Discussion: should impersonating a service dog be a punishable offense?

Just this last week, Intentional Misrepresentation of a Service Animal could soon be a crime if HB 16-1308 continues its passage through Colorado’s General Assembly. The Bill makes it an offense to bring “an animal into a place that it would otherwise not be allowed to enter by passing off a pet, therapy animal, or emotional support animal as a service animal.”

The bill brings up a great point for the rest of the nation – should impersonating a service dog be a punishable offence?

Disability Law Colorado, a nonprofit organization established to protect and promote the legal and human rights of persons with disabilities, has a lot to say on the subject.

Director of Legal Services for Disability Law Colorado Alison Daniels notes that:

“Disability Law Colorado was founded in 1976 to improve the lives of people with disabilities. Over four decades we’ve seen the difference that animals can make in a person’s life. That’s why we need education on the law rather than criminalizing behavior by people that don’t understand it.”

Nick and his service dog, Denver Image source: Disability Law Colorado)
(Nick and his service dog, Denver Image source: Disability Law Colorado)

Daniels’ concern is for the people with disabilities who simply misunderstand the law. She asks:

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“Should a person who relies on the help of an ‘assistance animal’ be charged for putting it in a vest and taking it into a restaurant? Wouldn’t education on this complex issue make more sense?”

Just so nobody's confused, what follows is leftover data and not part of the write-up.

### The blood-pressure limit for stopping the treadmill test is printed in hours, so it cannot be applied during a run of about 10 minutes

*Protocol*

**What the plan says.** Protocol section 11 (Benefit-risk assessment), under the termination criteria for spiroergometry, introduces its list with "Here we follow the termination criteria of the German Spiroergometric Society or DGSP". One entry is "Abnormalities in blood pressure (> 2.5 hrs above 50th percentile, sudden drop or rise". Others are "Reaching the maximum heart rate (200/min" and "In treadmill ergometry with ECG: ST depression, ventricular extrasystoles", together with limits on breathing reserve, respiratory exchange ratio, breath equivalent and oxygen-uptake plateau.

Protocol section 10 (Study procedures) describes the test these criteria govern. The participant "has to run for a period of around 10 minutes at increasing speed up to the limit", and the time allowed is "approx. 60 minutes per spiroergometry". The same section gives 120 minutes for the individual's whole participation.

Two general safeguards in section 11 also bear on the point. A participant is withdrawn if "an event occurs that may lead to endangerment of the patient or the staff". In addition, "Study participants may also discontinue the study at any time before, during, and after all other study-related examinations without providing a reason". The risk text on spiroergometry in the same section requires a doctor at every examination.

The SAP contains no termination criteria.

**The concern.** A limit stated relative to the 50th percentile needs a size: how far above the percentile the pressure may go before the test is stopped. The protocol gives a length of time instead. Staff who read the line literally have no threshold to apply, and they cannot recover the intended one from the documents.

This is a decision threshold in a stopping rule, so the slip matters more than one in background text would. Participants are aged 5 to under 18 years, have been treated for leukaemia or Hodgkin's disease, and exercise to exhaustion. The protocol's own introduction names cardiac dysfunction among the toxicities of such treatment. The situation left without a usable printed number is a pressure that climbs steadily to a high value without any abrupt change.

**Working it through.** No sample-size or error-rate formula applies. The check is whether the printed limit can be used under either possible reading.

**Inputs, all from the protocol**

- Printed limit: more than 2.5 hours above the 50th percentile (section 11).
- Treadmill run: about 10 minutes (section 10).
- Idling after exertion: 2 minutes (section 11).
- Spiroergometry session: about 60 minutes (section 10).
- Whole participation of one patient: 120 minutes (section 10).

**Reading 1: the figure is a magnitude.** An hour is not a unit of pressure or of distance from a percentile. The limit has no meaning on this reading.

There are four classifications of animals under current disability rights law:

1. Service Animals are defined by the Americans with Disabilities Act as a dog (or miniature horse) that has been trained to perform a specific task. Business owners can ask two questions:

  1. Is the dog required because of your disability?
  2. What task does it perform? Service animals are allowed in any business open to the public.

2. Assistance, companion and emotional support animals are ONLY required to be allowed in the homes of people with disabilities. Housing providers can ask for medical documentation of the disability and need for the animal, but they cannot charge “pet rent.”

3. Therapy animals help people with disabilities in hospitals and other facilities. Unless the person who owns the therapy animal also has a disability-related need, they are not required to be allowed in housing.

4. Pets do not have to be allowed in public accommodations or housing.

 The Colorado bill only mention dogs, not horse service animals. Image source: @MichalAndersen via Flickr
The Colorado bill only mention dogs, not horse service animals. Image source: @MichalAndersen via Flickr

The Bill only covers dogs, not horses, but we are guessing that’s because you don’t see a lot of horse service animals and the chances of someone trying to pass their mini off as one is a lot smaller. According to the Bill,

“The penalty for fraudulent misrepresentation of a service animal mirrors the penalty for an offender who violates the provisions of the law concerning reserved parking for persons with disabilities.”